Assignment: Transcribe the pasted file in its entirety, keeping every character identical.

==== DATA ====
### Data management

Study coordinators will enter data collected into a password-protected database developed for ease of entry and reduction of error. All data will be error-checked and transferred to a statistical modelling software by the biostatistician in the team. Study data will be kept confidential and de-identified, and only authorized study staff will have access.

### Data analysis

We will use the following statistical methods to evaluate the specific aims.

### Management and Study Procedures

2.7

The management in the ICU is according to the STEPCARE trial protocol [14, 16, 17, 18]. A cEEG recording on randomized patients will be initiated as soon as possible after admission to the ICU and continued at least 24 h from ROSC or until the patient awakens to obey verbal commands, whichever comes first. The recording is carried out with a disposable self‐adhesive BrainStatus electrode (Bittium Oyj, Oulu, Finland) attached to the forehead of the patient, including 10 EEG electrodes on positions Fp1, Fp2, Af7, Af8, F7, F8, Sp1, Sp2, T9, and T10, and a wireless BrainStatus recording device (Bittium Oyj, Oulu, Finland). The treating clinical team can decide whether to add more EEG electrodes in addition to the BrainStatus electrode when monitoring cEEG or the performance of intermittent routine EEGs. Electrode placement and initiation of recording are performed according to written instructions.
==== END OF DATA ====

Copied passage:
### Data management

Study coordinators will enter data collected into a password-protected database developed for ease of entry and reduction of error. All data will be error-checked and transferred to a statistical modelling software by the biostatistician in the team. Study data will be kept confidential and de-identified, and only authorized study staff will have access.

### Data analysis

We will use the following statistical methods to evaluate the specific aims.

### Management and Study Procedures

2.7

The management in the ICU is according to the STEPCARE trial protocol [14, 16, 17, 18]. A cEEG recording on randomized patients will be initiated as soon as possible after admission to the ICU and continued at least 24 h from ROSC or until the patient awakens to obey verbal commands, whichever comes first. The recording is carried out with a disposable self‐adhesive BrainStatus electrode (Bittium Oyj, Oulu, Finland) attached to the forehead of the patient, including 10 EEG electrodes on positions Fp1, Fp2, Af7, Af8, F7, F8, Sp1, Sp2, T9, and T10, and a wireless BrainStatus recording device (Bittium Oyj, Oulu, Finland). The treating clinical team can decide whether to add more EEG electrodes in addition to the BrainStatus electrode when monitoring cEEG or the performance of intermittent routine EEGs. Electrode placement and initiation of recording are performed according to written instructions.